This post was collaboratively written on a wiki by Charlene Li, (who’s cross-posted) who maintains a focus on Leadership Strategy and Jeremiah Owyang, who maintains a focus on Customer Strategy. Together, we’re covering the convergence of emerging technologies at the Altimeter Group.
Google has quietly been launching a social network right under our own chins. No, it’s not about Google extending Orkut, a social networking platform they developed a few years ago, or growing Google groups, or even launching their own version of a Twitter. Instead they’ve been releasing small bits of social networking features, little by little. Previously, we’ve made the case that email is already the largest social network, however Google’s plans go beyond Gmail. First, let’s define what to look for, in order to identify what Google is concocting.
Defining Social Networks
To start with, we define a social network as having three baseline components: 1) A profile that contains a person’s information; 2) The ability for people to connect to each other via those profiles, often called a social graph; and 3) the ability to do something useful or valuable they couldn’t have done otherwise. Features such as discoverability or public access are often cited as social network features, but we believe that the common denominators across most social networks are the three characteristics we listed.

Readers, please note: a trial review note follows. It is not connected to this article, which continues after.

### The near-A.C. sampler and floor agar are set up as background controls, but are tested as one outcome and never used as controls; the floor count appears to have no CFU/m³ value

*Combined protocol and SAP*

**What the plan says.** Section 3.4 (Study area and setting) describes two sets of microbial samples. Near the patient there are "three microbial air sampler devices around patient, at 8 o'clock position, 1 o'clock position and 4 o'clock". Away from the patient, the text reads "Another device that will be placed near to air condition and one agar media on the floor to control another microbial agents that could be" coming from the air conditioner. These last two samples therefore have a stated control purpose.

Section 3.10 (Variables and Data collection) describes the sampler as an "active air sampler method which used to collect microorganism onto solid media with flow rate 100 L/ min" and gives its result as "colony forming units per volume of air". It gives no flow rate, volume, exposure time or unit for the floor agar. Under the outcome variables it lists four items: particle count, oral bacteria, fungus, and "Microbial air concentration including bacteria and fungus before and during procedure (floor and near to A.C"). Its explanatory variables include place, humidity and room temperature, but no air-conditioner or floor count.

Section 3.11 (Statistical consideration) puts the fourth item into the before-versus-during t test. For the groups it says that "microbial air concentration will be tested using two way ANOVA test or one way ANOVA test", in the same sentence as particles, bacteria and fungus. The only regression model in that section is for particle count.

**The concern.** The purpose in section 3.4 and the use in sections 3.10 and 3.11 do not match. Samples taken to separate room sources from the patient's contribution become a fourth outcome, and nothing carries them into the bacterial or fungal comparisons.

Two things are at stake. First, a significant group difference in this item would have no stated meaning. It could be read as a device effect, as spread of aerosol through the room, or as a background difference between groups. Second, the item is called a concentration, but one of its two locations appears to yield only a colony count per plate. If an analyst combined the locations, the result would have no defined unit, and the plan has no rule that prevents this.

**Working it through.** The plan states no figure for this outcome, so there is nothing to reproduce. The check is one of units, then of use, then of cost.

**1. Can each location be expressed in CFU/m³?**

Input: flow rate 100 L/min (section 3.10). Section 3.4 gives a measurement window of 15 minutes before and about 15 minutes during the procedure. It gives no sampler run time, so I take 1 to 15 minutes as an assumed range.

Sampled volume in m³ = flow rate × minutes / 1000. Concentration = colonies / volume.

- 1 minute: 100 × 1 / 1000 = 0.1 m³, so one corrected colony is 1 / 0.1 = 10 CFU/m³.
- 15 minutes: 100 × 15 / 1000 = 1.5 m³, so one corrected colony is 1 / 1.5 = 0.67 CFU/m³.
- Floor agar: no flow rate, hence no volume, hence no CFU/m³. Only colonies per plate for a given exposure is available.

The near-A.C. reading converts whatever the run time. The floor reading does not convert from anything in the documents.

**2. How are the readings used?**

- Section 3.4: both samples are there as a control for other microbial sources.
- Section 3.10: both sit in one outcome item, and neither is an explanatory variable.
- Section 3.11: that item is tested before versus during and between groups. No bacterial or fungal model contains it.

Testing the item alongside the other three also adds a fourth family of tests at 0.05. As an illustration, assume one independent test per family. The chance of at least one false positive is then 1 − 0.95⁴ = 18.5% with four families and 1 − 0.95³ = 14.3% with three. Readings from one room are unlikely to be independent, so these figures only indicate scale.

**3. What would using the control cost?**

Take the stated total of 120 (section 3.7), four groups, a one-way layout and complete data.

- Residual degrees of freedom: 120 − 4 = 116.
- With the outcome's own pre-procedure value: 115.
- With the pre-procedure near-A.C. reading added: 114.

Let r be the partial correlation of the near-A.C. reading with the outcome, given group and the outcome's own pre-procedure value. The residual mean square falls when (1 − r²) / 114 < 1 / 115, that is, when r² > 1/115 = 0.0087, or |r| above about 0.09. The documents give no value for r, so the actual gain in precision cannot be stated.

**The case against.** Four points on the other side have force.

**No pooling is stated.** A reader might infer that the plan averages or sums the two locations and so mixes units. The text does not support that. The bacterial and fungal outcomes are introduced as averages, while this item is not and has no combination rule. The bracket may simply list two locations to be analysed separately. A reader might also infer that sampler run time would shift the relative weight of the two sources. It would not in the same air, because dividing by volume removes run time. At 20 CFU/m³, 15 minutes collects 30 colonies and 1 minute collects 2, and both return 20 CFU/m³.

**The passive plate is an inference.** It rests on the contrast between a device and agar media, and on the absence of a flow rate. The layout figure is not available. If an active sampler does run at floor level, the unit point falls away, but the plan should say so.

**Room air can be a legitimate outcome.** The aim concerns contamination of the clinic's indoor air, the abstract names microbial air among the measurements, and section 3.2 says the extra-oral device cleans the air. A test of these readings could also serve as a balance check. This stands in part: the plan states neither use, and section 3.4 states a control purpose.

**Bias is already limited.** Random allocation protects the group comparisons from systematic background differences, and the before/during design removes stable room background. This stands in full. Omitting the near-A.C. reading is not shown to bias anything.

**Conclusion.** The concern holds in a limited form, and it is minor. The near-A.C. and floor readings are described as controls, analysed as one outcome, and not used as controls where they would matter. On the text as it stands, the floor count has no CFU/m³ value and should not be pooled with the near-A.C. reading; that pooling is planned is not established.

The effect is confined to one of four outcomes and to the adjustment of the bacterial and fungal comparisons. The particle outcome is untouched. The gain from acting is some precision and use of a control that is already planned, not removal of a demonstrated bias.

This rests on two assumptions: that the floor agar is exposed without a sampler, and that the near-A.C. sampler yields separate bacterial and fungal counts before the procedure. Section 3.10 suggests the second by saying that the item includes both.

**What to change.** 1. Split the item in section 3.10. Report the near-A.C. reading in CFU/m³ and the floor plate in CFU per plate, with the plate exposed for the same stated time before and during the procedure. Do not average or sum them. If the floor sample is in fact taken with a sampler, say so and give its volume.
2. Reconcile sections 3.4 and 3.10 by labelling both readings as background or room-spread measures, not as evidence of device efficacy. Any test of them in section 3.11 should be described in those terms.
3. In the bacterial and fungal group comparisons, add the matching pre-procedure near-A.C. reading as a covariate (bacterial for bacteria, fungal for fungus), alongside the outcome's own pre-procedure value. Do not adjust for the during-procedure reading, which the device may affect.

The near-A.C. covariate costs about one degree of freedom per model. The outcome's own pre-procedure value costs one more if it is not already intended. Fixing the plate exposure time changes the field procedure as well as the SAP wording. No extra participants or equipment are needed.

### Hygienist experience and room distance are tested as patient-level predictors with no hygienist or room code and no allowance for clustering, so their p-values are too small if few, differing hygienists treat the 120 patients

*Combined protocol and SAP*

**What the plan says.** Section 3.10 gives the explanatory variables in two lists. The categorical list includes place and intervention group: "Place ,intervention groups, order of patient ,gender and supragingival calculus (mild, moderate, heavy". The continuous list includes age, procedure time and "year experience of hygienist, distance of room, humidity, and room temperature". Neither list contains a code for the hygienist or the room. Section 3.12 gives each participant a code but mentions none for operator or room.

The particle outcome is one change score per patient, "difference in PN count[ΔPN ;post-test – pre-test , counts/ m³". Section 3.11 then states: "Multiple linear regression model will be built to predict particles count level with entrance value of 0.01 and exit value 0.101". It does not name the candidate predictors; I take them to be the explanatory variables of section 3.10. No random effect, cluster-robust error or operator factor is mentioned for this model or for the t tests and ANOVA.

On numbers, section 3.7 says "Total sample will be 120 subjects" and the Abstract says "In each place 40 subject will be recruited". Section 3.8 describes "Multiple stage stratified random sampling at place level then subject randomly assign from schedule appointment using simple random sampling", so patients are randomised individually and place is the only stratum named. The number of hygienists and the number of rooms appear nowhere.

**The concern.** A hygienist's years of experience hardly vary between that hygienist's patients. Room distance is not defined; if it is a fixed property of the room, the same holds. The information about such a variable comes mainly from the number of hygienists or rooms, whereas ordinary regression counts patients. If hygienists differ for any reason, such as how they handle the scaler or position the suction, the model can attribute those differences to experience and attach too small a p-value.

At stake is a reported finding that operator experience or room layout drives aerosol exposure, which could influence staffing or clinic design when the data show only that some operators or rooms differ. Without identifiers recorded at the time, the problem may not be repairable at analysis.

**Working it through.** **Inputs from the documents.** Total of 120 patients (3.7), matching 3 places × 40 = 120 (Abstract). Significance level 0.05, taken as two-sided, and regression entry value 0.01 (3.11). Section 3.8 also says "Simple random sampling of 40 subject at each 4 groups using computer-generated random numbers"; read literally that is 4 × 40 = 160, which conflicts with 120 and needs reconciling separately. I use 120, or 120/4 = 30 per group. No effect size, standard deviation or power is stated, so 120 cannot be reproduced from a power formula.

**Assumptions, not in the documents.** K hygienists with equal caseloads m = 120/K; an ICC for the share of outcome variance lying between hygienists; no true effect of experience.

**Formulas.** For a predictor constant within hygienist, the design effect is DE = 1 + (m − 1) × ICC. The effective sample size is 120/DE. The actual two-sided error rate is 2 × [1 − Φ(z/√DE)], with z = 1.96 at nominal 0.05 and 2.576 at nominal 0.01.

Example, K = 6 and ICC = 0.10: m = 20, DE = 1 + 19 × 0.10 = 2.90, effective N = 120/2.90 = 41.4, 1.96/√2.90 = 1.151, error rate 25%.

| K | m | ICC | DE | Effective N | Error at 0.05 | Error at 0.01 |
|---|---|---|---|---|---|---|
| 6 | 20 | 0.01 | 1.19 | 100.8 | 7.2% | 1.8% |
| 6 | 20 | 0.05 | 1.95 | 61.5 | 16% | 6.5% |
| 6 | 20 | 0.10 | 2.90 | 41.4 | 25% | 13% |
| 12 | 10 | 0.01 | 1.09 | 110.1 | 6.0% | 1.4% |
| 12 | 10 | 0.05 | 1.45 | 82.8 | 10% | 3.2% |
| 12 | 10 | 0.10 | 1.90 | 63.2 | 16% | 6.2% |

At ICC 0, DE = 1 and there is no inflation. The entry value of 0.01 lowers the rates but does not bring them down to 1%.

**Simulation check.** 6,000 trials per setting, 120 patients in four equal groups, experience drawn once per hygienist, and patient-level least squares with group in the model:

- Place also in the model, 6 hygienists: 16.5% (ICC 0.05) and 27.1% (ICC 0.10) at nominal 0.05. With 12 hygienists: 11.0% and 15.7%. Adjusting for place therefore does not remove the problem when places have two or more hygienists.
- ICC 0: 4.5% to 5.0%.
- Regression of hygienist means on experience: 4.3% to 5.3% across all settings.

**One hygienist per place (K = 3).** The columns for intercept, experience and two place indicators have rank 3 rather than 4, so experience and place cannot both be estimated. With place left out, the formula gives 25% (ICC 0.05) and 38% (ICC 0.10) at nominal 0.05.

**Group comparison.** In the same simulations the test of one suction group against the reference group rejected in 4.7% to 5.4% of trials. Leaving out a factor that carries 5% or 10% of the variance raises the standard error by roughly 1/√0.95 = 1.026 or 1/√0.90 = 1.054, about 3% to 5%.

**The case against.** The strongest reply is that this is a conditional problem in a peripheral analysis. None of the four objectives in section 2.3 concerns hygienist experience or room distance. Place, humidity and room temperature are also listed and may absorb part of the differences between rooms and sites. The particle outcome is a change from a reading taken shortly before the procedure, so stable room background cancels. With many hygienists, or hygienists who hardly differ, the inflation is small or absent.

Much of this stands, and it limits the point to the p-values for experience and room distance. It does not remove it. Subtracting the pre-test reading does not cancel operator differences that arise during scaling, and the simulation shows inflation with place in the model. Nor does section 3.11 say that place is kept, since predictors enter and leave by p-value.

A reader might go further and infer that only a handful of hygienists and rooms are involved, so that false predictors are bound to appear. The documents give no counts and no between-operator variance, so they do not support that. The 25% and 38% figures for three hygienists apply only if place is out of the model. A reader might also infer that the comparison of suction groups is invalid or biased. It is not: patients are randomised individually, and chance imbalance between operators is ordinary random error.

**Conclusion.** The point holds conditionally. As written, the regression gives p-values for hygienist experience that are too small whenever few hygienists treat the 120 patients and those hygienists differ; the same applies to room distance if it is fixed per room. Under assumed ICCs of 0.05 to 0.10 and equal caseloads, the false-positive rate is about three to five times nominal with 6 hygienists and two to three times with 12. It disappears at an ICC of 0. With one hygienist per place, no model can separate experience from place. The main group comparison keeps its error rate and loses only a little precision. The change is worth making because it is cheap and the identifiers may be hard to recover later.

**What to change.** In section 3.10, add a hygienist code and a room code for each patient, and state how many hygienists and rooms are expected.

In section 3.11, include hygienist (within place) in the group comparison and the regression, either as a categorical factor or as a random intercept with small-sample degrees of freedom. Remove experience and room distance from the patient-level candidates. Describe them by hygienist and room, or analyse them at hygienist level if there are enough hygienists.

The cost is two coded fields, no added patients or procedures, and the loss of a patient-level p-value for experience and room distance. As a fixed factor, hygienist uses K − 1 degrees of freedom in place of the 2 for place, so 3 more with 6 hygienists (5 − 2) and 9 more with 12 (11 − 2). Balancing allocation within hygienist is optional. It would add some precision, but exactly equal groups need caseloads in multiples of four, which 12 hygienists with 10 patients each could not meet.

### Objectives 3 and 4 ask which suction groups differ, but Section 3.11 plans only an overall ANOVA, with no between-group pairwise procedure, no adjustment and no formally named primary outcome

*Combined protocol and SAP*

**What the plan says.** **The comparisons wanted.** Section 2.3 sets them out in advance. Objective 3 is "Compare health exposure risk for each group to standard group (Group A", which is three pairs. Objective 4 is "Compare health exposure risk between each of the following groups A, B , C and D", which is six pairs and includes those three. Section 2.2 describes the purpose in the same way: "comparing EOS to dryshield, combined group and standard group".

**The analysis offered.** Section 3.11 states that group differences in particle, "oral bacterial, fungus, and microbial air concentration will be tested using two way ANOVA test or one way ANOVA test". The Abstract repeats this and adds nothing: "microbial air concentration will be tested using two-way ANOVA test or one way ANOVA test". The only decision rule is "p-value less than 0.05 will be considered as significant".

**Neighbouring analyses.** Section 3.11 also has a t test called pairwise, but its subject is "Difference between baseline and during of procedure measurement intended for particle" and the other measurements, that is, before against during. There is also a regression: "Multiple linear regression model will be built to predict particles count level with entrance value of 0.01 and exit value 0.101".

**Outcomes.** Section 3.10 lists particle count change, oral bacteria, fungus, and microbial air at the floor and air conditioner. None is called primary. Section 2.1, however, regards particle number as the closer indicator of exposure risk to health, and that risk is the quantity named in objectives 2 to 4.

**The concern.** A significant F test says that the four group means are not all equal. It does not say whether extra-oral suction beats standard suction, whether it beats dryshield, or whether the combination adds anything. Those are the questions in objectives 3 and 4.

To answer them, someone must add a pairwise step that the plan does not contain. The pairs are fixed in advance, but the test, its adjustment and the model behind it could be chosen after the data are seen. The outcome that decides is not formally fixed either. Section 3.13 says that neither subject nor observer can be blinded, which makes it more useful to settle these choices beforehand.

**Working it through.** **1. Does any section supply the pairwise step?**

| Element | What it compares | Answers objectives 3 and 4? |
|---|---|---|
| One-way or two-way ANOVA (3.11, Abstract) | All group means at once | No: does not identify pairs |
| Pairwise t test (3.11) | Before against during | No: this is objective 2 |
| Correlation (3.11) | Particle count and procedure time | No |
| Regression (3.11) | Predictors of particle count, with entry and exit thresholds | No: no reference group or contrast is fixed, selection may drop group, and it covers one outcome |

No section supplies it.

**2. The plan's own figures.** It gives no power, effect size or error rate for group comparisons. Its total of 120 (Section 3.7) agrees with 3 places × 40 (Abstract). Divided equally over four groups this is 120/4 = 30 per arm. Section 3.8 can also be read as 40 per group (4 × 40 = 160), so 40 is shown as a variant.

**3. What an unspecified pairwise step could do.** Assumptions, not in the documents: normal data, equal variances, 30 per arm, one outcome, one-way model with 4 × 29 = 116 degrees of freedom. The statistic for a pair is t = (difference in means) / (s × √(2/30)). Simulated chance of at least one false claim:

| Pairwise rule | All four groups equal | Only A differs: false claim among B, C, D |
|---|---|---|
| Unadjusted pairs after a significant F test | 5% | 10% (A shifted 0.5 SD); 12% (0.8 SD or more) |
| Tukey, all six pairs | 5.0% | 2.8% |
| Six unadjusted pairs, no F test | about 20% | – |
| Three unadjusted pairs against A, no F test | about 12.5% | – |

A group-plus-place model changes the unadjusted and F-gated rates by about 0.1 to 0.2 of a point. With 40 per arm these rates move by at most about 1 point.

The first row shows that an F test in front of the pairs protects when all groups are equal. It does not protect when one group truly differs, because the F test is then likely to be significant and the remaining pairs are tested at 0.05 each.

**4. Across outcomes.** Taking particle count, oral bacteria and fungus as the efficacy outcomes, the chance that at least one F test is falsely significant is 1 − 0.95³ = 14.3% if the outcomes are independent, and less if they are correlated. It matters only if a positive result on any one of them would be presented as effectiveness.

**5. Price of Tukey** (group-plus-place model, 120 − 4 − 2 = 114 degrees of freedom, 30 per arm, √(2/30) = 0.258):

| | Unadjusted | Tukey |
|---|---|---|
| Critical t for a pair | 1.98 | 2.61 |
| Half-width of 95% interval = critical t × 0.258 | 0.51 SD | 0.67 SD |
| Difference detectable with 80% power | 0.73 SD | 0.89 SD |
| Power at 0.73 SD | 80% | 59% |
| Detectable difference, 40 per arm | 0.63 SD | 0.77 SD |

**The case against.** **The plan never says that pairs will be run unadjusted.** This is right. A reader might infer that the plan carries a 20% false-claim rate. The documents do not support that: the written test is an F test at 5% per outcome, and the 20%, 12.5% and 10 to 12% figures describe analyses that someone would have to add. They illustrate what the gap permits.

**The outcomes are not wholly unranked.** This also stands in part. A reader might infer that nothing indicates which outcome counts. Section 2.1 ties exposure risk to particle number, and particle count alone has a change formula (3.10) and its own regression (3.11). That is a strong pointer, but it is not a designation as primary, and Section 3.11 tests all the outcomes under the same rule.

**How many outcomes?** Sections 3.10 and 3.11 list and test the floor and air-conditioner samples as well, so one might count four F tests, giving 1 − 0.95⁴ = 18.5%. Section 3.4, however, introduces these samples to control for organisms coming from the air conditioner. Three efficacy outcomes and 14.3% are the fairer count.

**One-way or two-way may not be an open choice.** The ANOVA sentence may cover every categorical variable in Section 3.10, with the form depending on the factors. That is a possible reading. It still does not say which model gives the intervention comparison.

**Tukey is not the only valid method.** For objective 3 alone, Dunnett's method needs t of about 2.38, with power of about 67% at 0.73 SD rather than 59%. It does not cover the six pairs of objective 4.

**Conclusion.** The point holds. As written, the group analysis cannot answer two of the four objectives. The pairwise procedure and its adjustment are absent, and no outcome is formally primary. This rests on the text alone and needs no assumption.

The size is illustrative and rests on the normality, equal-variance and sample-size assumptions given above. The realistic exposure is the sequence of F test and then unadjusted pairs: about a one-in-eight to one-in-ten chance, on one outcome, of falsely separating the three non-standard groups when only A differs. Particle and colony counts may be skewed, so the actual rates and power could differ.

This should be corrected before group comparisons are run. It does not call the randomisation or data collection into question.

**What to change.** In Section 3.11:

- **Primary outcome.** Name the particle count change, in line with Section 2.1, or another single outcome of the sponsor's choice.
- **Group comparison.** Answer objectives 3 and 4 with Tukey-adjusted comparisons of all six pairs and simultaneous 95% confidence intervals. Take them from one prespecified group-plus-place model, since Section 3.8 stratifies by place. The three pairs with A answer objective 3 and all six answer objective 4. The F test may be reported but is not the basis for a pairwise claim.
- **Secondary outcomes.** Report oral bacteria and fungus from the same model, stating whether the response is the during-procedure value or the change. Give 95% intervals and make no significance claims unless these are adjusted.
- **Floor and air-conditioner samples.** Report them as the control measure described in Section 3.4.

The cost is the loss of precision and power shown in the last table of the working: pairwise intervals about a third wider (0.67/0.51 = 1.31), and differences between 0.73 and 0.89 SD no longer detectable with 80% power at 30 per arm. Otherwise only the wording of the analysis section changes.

Now that we agree on the definition, we can see that Google is launching each of these features with little fanfare. Let’s break down what’s happening. Google allows people to:
Maintain a Rich Profile. Google recently launched new features called Google profiles which allows users to upload profile pics, include personal information and preferences, and allow it to be discoverable on the web. These are coupled with a Google account such as gmail, and is at the core of these efforts.
Connect and Communicate With Others. Individuals using the Google profiles can connect to each other and share information using a variety of tools, not all of them necessarily social. For example, Gmail and Google Talk contain not just your contacts, but also understand with whom you communicate the most. Google doesn’t explicitly ask if you’re a ‘friend’ or ‘fan’ of someone, but rather, allows people to connect to each other in a variety of communication tools. And most recently, Google launched Google Sidewiki, which allows anyone to add comments to any page on the Web with just a Firefox plug-in.
Centralize Information In A Useful Way. Allowing people to build profiles and communicate with each other isn’t of much value unless it can provide a more useful experience not previously available. Google provides a number of tools like Google Wave, a collaboration tool we’ve started to experiment with, Gtalk instant messanger, and Gmail which rivals Facebook’s newsfeed, chat, and inbox respectively.
Google’s Stealth Threat
The difference between Google and destination social networks like MySpace, Friendster, and Facebook is that Google doesn’t have a specific URL. Instead, it is creating elements that envelope the web, by enabling every online (and mobile) activity to possibly be social one –then running it all on their own centralized platform. Google isn’t going after a frontal, brute force assault on Facebook and the other social networks — it simply can’t win at that game on a global basis. Instead Google is pursuing a softer approach, a zen-like attach much like water flowing around a rock. It is using its strengths — ubiquity and open platforms — to put “social” into every corner of the Web.